The Paul Manz Organ Series
November concert celebrates Saints, Souls, and the Reformation
October 25, 2013 -- Seasonal repertoire is on the menu for the November concert of the Paul Manz Organ Series, with music honoring the feasts of All Saints and All Souls, Totensonntag, and Reformation Sunday.
In recognition of the latter, Artistic Director Thomas Wikman will play Michael Praetorius' Fantasie on the famous Reformation hymn Ein feste Burg ist unser Gott ("A mighty fortress is our God"). Although the piece flows in one sweeping motion, Praetorius treats each phrase of the hymn as a fugue. In the last section, the rhythm doubles in time, creating a thrilling, virtuosic effect.
On November 24, the Lutherans of Germany will observe Totensonntag (Sunday of the Dead) by visiting the graves of their families. A chorale associated with this day is Valet will ich dir geben ("Farewell I Gladly Bid Thee"). Johann Sebastian Bach wrote two marvelous pieces on this tune. The first is called "Fantasia Super: Valet will..." The elegant polyphony wraps itself around the hymn tune, ranging up and down the keyboard. A second setting of this chorale rolls along in a brilliant, virtuosic fashion with sweeping sextuplets in the manual parts. These pieces are Bach at his most inspired.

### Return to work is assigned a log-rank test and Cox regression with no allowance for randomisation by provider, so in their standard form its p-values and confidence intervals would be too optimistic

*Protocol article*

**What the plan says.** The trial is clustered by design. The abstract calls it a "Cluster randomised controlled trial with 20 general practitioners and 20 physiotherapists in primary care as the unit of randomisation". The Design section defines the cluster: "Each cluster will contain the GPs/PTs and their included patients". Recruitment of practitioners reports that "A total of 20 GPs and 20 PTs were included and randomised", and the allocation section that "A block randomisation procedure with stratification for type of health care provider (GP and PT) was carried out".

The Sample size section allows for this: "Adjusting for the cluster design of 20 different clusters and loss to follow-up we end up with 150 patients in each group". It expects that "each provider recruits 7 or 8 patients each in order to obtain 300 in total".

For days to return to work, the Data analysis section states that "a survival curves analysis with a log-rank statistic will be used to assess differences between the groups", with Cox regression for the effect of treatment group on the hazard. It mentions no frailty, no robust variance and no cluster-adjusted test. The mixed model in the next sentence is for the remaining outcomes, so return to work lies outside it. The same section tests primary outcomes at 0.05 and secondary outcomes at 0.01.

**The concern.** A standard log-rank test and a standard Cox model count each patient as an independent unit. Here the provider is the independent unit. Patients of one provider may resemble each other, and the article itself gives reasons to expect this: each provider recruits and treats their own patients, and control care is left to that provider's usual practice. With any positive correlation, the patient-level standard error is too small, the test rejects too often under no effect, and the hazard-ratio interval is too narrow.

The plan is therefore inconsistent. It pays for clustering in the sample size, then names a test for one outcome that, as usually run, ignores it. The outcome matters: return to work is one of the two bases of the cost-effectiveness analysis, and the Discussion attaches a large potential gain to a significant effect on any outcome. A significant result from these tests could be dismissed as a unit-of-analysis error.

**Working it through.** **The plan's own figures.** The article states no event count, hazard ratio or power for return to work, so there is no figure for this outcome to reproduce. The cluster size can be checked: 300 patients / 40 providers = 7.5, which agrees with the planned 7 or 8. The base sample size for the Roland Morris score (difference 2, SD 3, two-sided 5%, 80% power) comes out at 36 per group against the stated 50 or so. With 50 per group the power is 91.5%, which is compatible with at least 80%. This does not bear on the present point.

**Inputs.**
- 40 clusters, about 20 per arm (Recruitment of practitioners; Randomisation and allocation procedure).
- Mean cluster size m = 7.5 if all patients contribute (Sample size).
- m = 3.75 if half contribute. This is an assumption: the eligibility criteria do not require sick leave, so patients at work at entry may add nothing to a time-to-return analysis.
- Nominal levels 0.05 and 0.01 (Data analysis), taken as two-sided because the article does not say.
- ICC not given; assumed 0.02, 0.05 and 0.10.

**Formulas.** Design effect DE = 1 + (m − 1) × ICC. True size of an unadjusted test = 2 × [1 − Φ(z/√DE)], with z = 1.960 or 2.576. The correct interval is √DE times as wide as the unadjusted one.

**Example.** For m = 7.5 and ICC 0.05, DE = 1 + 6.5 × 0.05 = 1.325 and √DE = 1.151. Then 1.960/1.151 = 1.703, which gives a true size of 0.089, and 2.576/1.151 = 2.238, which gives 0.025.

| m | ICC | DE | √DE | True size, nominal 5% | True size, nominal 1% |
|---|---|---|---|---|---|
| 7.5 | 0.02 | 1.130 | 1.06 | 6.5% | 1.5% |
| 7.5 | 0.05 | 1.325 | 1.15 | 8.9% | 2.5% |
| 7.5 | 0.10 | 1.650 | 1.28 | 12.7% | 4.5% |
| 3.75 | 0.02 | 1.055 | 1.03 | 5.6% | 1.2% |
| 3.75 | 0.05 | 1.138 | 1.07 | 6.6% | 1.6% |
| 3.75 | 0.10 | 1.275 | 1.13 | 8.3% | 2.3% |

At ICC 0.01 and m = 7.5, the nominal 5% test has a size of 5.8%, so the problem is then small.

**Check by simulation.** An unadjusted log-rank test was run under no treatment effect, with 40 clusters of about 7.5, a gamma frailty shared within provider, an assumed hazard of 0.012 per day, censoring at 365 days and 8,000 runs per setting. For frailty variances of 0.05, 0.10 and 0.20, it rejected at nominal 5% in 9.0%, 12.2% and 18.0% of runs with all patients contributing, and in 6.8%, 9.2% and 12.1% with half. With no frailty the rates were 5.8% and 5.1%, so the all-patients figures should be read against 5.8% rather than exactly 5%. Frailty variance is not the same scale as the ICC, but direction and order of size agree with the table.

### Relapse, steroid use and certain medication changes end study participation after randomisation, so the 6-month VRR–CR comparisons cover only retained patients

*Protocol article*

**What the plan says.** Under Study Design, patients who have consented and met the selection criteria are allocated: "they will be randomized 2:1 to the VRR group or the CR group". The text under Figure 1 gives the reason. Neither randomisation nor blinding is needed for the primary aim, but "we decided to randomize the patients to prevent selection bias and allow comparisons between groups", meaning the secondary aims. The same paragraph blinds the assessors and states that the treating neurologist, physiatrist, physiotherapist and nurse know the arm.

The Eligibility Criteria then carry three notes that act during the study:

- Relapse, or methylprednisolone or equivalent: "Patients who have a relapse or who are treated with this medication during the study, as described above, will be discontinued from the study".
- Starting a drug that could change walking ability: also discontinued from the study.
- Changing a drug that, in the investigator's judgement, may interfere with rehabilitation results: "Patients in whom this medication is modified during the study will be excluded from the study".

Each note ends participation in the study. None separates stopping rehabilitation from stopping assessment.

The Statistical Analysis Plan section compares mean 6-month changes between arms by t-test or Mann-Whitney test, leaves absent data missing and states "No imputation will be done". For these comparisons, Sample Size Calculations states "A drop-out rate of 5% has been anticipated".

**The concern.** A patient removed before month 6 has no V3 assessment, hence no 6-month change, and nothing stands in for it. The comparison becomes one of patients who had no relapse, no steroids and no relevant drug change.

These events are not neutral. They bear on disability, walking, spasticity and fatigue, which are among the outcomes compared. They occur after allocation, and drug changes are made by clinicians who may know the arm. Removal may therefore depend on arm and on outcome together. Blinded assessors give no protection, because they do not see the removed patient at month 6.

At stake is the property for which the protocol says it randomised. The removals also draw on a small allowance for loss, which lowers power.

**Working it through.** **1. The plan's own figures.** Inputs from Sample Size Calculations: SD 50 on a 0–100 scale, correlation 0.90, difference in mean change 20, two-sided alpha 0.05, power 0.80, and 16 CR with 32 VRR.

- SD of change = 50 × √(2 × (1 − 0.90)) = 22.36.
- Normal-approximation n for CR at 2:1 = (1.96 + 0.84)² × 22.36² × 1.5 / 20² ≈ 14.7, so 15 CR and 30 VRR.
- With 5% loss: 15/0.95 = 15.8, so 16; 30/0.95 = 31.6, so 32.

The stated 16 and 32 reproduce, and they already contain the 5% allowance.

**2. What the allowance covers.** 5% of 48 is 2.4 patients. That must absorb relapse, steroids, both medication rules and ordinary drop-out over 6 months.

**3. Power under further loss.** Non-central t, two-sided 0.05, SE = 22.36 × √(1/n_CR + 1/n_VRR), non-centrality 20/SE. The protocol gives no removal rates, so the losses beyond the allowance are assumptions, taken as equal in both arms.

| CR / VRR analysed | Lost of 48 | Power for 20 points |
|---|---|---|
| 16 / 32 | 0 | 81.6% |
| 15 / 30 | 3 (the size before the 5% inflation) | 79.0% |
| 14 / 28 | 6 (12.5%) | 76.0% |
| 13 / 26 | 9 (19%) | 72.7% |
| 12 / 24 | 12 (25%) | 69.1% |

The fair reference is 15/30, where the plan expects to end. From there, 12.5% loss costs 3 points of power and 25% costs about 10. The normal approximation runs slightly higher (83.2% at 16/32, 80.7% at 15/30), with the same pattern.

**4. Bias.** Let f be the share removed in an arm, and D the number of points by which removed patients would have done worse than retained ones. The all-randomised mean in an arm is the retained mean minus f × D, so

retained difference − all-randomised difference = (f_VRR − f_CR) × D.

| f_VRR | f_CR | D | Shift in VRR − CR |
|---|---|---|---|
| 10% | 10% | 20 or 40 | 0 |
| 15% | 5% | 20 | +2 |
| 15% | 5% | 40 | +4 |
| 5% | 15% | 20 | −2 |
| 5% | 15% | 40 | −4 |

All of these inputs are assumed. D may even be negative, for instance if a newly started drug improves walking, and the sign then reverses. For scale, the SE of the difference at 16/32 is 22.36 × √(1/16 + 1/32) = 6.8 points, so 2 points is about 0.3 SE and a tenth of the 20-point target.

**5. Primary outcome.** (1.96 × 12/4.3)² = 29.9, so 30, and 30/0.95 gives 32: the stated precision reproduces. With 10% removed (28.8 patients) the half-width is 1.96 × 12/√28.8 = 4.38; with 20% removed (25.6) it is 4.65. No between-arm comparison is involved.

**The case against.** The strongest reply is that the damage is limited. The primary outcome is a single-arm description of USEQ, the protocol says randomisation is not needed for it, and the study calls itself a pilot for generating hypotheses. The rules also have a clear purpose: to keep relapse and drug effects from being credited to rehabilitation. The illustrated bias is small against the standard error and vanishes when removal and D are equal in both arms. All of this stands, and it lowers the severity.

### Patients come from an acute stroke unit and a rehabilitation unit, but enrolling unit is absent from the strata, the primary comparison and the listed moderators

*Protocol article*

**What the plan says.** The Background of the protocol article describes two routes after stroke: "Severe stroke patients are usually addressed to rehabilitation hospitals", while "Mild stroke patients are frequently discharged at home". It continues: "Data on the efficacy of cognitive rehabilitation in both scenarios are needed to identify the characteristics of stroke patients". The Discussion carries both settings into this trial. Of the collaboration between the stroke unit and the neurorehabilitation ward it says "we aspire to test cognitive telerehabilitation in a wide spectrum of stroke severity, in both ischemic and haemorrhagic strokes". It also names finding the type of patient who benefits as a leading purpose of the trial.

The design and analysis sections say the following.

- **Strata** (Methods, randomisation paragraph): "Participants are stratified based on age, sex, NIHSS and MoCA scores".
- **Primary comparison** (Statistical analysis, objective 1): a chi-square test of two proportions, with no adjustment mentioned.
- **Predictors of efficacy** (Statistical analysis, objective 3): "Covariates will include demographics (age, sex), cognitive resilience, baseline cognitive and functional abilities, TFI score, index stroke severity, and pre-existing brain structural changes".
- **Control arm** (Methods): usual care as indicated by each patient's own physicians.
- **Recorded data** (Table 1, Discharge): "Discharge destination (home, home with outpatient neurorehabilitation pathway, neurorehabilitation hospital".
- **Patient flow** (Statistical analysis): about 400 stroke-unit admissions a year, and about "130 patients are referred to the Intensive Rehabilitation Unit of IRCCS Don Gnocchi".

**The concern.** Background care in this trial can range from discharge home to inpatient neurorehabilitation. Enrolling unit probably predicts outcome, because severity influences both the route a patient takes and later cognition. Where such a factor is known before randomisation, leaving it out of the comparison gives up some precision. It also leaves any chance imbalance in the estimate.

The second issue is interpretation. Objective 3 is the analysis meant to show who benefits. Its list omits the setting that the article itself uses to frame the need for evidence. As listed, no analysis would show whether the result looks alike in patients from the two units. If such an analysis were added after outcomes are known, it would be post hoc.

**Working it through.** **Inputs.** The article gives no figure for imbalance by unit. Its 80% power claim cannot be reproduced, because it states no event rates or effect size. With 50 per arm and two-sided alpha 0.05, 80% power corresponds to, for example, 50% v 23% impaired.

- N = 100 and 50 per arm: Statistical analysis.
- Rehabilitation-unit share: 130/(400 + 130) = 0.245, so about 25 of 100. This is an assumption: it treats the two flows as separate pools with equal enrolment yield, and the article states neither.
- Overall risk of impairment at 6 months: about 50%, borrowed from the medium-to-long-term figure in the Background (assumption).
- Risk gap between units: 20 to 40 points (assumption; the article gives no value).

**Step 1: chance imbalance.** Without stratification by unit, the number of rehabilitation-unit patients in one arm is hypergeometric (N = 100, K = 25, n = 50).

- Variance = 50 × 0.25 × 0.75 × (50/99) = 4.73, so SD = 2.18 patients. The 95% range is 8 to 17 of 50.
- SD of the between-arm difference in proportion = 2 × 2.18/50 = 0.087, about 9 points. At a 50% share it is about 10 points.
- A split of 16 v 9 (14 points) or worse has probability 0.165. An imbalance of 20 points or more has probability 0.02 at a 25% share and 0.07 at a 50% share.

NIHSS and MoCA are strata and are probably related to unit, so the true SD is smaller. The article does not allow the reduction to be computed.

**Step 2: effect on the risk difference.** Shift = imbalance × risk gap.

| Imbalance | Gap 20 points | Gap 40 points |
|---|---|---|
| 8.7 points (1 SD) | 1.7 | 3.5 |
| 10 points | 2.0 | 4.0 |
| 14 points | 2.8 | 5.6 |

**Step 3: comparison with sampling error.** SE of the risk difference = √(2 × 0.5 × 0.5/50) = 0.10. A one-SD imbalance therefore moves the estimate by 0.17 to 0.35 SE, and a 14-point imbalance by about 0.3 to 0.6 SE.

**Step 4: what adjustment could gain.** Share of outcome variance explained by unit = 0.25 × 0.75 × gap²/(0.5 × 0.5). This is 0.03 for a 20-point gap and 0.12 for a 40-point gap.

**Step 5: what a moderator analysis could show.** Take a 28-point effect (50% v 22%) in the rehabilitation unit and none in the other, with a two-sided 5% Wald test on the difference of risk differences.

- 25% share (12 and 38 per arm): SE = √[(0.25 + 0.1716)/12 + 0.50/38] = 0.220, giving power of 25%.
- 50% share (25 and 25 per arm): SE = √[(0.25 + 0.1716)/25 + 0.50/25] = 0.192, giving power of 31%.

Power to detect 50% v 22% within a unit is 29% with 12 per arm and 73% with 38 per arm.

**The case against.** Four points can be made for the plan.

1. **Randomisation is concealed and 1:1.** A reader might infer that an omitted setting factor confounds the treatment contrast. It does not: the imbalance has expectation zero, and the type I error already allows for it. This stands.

A Requiem mass is sung on the Feast of All Souls, November 2. Many famous Requiems contain the text in Paradisum. Wikman will play a particularly beautiful setting by the 20th century French composer Daniel Lesur. It is very impressionistic in tonality. He will follow with Litanies by the French composer Jehan Alain, one of the 20th century's most gifted composers who was tragically killed in World War II at the age of 29. He was buried by the Germans with full honors as a military hero. Litanies is his most famous work, a fiery piece influenced by Oriental rhythms and harmonies.
Two pieces represent All Saints Day, November 1. The first is a setting of the Offertory of the Mass, Justorum Animae by Charles Tournemire. It is based on the plainsong proper and is very atmospheric. The program ends with a toccata on Placare Christe Servulis, a hymn sung at Vespers on All Saints. The toccata was penned by Paul Benoit, a 20th century composer from Luxembourg who was a Benedictine priest. He wrote fiery, brilliant figuration in the manuals, with the pedal booming out the plainsong hymn.